I know technical cofounders get a lot of low salary, high equity offers. So many that when they make a decision, they must be influenced by something other than the size of the equity, I’m assuming. I’m curious to learn what those X factors are. Size of existing user base or MRR? What else?
There are a few things, depending on the person.
Something you might think about is whether you can offer something more meaningful or interesting than their 9-5. Somebody toiling in a demanding, unfulfulling feature factory no matter how much it pays is probably looking for an escape from it.
Something you can do as prep work that I believe will be very helpful is to provide project management, community management or other assistance to an open source project in a somewhat related area part time before trying to found a company that relies on software a lot. Not only will you make a lot of contacts, but you'll get immersed in a project that both delivers value and is pleasant enough to work on that people volunteer for it.
- Don't emphasize how brilliant you are or how many successful exits you have unless you're willing to pay well in money on day 1. Especially speaking of exits, employees often get the short end of that stick. There's no way to make such bluster credible. If you act like a partner, the experience can be valuable even if the venture doesn't pay or ultimately fails.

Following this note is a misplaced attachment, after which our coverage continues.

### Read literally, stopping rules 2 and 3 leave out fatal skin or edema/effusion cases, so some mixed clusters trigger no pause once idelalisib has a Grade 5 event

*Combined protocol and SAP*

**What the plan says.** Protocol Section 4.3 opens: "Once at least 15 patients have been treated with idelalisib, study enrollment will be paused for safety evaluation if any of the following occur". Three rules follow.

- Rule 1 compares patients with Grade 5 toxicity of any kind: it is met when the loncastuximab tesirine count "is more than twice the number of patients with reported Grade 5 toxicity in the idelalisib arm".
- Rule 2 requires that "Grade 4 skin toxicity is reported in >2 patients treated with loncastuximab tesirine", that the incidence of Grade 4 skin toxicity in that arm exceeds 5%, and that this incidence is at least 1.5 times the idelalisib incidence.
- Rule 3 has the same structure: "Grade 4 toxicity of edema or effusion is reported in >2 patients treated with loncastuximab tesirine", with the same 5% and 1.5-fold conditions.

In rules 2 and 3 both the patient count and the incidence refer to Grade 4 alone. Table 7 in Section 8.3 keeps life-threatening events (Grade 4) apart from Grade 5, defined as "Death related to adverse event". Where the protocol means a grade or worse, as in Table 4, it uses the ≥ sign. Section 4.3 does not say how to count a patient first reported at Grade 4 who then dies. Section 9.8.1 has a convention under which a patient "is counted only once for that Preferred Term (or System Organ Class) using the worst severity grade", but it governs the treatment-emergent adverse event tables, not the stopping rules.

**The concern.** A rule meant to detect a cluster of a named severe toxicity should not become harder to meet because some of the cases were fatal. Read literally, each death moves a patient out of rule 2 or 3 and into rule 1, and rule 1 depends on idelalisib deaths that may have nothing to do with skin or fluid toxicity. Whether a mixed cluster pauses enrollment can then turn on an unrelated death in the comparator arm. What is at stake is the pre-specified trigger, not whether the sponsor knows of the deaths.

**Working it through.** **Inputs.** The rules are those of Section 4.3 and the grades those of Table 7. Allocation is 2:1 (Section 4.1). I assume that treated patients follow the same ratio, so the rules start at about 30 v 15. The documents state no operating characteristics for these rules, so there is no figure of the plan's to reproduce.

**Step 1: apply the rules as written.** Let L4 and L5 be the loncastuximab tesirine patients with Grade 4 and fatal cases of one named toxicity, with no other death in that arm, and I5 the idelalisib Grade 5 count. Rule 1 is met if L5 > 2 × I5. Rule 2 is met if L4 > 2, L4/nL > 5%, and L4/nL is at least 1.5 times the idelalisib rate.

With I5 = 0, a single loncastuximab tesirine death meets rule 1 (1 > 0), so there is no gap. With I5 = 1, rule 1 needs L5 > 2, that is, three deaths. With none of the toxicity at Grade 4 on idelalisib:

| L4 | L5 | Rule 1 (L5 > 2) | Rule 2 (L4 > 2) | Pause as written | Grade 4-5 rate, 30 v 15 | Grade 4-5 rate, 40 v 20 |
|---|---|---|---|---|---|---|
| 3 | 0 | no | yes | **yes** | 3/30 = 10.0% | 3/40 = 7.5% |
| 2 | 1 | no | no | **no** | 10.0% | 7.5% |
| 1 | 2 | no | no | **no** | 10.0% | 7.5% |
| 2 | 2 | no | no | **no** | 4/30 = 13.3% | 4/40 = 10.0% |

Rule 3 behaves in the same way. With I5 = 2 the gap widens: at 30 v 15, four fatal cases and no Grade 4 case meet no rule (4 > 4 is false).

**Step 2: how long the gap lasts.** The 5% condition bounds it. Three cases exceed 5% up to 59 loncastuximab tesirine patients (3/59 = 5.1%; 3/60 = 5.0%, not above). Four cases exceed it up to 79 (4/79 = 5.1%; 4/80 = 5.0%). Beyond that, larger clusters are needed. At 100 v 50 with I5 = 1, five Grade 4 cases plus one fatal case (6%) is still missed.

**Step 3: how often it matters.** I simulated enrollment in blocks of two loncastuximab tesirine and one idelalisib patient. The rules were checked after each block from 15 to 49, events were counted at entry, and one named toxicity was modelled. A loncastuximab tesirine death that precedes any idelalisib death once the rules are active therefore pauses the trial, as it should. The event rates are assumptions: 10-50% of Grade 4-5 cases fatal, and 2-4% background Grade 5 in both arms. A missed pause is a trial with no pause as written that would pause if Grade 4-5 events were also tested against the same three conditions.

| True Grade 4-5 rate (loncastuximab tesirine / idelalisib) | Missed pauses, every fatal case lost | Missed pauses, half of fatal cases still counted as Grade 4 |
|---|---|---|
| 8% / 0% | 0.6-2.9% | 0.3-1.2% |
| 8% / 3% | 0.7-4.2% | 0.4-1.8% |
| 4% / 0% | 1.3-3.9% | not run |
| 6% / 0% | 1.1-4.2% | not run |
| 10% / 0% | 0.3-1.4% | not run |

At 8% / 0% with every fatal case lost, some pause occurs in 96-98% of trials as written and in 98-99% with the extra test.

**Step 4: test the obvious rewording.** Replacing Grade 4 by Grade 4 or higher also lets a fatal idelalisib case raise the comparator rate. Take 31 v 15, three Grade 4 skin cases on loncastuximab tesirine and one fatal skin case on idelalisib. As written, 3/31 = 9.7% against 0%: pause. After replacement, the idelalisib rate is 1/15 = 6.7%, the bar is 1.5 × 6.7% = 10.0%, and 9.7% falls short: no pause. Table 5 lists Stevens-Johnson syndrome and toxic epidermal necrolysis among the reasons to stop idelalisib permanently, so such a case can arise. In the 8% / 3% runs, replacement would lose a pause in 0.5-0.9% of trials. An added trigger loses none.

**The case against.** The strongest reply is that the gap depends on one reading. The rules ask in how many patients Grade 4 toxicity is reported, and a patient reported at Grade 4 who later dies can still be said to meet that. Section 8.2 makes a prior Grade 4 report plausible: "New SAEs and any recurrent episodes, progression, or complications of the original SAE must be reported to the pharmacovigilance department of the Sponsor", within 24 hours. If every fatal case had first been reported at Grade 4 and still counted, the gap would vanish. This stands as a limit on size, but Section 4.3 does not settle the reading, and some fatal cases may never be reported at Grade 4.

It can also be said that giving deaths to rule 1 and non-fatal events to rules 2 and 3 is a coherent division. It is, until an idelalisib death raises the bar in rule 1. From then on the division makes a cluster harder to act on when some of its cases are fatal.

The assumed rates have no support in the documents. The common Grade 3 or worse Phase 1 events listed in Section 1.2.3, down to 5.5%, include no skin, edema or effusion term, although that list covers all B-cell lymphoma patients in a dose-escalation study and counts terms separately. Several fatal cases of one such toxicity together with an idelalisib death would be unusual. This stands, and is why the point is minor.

- Don't be a demanding, unfulfilling feature factory, and demonstrate that you know what that means. Involve them in decisions and make sure not to be a boss if you really want to collaborate and attract someone. Let them validate ideas if it can be done quickly validate your own ideas in the same way.
- Show that you know what you want from the timeline. Is it one big delivery at the end or a start-from-zero webcart with photos of shoes on day 2. Even if you have a big overarching vision you're going to have to make demands from your cofounder and there's nothing worse than getting both kinds. Get more than one person who excel at different time horizons if needed and possible, otherwise it's probably better to stick to one horizon early on.